Abstract: This paper considers an important topic, and one that is often poorly understood or misinterpreted, but which is a determining factor in many aspects of the service performance of metals (and other materials). Engineering components and structures must, of necessity, provide a bridge between the macroscopic, homogeneous and generally continuum aspects of applied load and displacement, and the microscopic, heterogeneous and often non-continuum reality of material structure and behaviour. This bridge can take the form of a genuine interface between material and environment, e.g. at a surface, or can be a virtual one where the differing philosophies of design have to be merged. The interface has particular importance in circumstances where environmental influences have a key role in determining performance characteristics (e.g. creep, environmentally-assisted cracking, or corrosion), where performance is dominated by fatigue or fracture, where welding is used to join components, or where tribology plays a role. The paper focuses on the problems associated with cracking and uses case study examples drawn from engineering practice to illustrate the role of metallurgical factors in mechanical performance of materials.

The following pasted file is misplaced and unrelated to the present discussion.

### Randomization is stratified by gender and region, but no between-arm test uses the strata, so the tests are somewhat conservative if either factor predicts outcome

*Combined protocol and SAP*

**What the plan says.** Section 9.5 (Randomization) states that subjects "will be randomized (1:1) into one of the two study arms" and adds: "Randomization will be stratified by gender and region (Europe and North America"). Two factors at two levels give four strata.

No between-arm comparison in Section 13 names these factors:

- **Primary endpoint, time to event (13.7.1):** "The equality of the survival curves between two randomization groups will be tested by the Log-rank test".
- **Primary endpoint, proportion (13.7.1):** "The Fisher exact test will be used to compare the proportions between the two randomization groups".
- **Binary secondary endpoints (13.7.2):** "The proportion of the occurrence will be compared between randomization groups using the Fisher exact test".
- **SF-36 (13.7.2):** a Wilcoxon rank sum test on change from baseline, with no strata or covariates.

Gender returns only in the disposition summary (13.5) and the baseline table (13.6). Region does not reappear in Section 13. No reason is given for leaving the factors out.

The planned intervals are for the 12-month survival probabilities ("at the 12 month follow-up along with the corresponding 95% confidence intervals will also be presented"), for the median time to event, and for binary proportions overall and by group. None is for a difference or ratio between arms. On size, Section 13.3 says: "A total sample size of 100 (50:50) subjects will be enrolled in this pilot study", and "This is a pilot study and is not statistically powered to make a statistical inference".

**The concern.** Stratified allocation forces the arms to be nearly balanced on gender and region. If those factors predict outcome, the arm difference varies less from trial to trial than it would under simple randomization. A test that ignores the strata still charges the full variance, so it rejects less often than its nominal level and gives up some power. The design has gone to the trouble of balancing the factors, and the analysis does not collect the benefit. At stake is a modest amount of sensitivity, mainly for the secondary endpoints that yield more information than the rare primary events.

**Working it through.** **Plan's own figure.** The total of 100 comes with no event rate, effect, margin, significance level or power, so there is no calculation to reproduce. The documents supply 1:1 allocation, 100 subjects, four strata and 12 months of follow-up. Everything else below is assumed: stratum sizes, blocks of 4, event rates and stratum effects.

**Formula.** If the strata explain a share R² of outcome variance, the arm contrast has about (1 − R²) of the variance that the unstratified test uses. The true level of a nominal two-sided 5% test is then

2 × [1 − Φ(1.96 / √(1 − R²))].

Uniform asymptotic approximation of diffusion to a small target
Samuel A. Isaacson,Jay Newby
Physics , 2013, DOI: 10.1103/PhysRevE.88.012820
Abstract: The problem of the time required for a diffusing molecule, within a large bounded domain, to first locate a small target is prevalent in biological modeling. Here we study this problem for a small spherical target. We develop uniform in time asymptotic expansions in the target radius of the solution to the corresponding diffusion equation. Our approach is based on combining short-time expansions using pseudo-potential approximations with long-time expansions based on first eigenvalue and eigenfunction approximations. These expansions allow the calculation of corresponding expansions of the first passage time density for the diffusing molecule to find the target. We demonstrate the accuracy of our method in approximating the first passage time density and related statistics for the spherically symmetric problem where the domain is a large concentric sphere about a small target centered at the origin.